The Boy Who Came Back is the first of five films included in Arrow’s Seijun Suzuki: The Early Years. Vol. 1 Seijun Rising: The Youth Movies box set.

Original trailer (English subtitles)

Rusty Knife (錆びたナイフ, Toshio Masuda, 1958)

rusty knife posterPost-war Japan was in a precarious place but by the mid-1950s, things were beginning to pick up. Unfortunately, this involved picking up a few bad habits too – namely, crime. The yakuza, as far as the movies went, were largely a pre-war affair – noble gangsters who had inherited the codes of samurai honour and were (nominally) committed to protecting the little guy. The first of many collaborations between up and coming director Toshio Masuda and the poster boy for alienated youth, Yujiro Ishihara, Rusty Knife (錆びたナイフ, Sabita Knife) shows us the other kind of movie mobster – the one that would stick for years to come. These petty thugs have no honour and are symptomatic parasites of Japan’s rapidly recovering economy, subverting the desperation of the immediate post-war era and turning it into a nihilistic struggle for total freedom from both laws and morals.

Public support is, largely, behind this new force of order as seen in the local uproar when top gangster Katsumata (Naoki Sugiura) is arrested in connection with an assault. Things being what they are, Katsumata is soon released to laugh at law enforcement from a safe distance but the past is coming for him. Some years ago Katsumata killed a local councillor, Nishida (Ikunosuke Koizumi), and made it look like suicide but three guys from a local gang saw him do it. He paid them to keep quiet, but now one of them feels like talking and thinks Katsumata might like to pay a little more to reseal the deal.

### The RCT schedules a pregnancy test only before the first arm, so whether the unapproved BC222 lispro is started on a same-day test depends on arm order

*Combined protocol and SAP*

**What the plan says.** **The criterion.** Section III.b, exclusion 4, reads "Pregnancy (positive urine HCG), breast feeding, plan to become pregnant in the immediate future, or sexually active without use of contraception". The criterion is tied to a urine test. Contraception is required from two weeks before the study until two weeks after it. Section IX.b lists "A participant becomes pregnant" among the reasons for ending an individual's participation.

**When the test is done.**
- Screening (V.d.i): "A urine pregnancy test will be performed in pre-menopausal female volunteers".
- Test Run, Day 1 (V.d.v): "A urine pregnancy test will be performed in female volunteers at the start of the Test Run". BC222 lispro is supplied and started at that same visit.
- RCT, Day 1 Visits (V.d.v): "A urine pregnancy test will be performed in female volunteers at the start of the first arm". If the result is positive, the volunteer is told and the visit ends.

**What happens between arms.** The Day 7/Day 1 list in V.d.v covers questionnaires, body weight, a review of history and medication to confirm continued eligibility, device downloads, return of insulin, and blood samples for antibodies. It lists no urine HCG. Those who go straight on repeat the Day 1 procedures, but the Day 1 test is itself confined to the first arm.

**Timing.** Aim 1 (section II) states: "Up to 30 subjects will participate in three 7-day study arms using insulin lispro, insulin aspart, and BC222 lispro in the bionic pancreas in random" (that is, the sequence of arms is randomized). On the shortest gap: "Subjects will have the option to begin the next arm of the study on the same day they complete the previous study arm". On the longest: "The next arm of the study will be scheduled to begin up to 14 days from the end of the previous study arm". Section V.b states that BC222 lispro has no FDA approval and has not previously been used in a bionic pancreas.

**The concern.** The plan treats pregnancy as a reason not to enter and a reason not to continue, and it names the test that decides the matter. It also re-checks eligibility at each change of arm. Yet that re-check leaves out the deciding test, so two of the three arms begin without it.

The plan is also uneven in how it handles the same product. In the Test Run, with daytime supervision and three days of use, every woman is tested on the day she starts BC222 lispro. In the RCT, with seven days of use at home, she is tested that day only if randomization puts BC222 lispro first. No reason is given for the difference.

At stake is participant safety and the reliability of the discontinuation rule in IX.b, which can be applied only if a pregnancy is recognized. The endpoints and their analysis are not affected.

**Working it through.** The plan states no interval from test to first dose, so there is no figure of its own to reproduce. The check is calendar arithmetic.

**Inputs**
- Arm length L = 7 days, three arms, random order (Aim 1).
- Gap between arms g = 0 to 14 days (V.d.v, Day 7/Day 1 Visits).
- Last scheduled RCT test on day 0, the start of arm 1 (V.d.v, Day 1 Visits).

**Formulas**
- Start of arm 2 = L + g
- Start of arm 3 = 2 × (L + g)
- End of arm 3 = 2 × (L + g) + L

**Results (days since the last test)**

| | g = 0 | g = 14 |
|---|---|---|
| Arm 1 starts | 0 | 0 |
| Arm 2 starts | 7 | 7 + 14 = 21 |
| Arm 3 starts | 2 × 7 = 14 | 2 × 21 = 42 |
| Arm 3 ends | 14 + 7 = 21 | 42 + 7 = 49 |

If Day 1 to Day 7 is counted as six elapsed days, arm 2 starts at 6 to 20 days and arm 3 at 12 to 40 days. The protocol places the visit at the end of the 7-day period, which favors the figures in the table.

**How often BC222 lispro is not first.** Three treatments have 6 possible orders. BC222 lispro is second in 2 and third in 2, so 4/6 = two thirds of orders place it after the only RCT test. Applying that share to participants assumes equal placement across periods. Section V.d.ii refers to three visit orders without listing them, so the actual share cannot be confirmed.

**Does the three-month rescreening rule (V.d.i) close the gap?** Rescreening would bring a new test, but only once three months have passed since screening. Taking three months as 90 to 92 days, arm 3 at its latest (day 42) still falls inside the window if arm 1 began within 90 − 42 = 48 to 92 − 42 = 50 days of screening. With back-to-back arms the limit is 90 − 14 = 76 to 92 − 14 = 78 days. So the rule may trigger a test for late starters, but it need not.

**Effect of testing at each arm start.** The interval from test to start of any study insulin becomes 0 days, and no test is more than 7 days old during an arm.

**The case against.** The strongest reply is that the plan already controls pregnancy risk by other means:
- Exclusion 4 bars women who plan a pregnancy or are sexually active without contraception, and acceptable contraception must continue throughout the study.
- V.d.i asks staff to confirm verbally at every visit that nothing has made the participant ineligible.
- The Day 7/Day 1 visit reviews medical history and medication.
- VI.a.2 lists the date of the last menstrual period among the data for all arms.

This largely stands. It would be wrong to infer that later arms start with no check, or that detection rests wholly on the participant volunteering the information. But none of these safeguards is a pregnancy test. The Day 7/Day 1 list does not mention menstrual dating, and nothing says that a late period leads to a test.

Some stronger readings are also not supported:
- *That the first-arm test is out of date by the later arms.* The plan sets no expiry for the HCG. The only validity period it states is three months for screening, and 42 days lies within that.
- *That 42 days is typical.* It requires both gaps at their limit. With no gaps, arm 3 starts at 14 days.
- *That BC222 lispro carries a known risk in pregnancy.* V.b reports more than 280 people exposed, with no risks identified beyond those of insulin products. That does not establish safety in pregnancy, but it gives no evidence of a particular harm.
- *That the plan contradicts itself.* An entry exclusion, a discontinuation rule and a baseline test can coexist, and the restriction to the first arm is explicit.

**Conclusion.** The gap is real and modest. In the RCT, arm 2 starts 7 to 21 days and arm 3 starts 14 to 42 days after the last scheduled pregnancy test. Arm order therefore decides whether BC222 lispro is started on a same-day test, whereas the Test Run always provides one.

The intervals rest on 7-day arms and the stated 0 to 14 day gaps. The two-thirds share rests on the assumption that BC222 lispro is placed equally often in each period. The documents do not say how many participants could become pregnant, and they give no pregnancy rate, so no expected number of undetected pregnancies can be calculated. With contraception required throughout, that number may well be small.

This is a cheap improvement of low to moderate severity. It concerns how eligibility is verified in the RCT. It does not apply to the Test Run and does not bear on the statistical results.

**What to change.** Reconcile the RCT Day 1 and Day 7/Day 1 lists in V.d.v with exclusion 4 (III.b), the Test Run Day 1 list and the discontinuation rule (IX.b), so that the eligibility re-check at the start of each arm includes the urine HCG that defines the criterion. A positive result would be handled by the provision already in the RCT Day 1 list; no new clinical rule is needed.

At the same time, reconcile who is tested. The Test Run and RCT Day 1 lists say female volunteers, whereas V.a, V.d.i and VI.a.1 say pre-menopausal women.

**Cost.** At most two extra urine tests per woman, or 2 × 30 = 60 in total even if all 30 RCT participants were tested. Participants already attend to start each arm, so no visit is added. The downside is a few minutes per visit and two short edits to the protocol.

Chatty Tokyo thug Shima (Jo Shishido) gets pushed off a train for his pains but Katsumata is worried enough about the other two to send his guys out to make some enquires. He’s particularly worried about Tachibana (Yujiro Ishihara) – a “sleeping lion”, Tachibana is a hot head who’s now gone straight after coming out of jail for murdering a guy he thought was a direct cause of his girlfriend’s death. Luckily enough, Tachibana now runs a bar where he employs the other witness, Terada (Akira Kobayashi), to whom he acts as a stern big brother hoping to keep them both on the straight and narrow. Tachibana is unlikely to talk, he wants out of the gangster world for good, but Terada is young and ambitious with a girlfriend to impress. He takes more hush money from Katsumata, not realising what he’s getting himself into, and then lets it go to his head.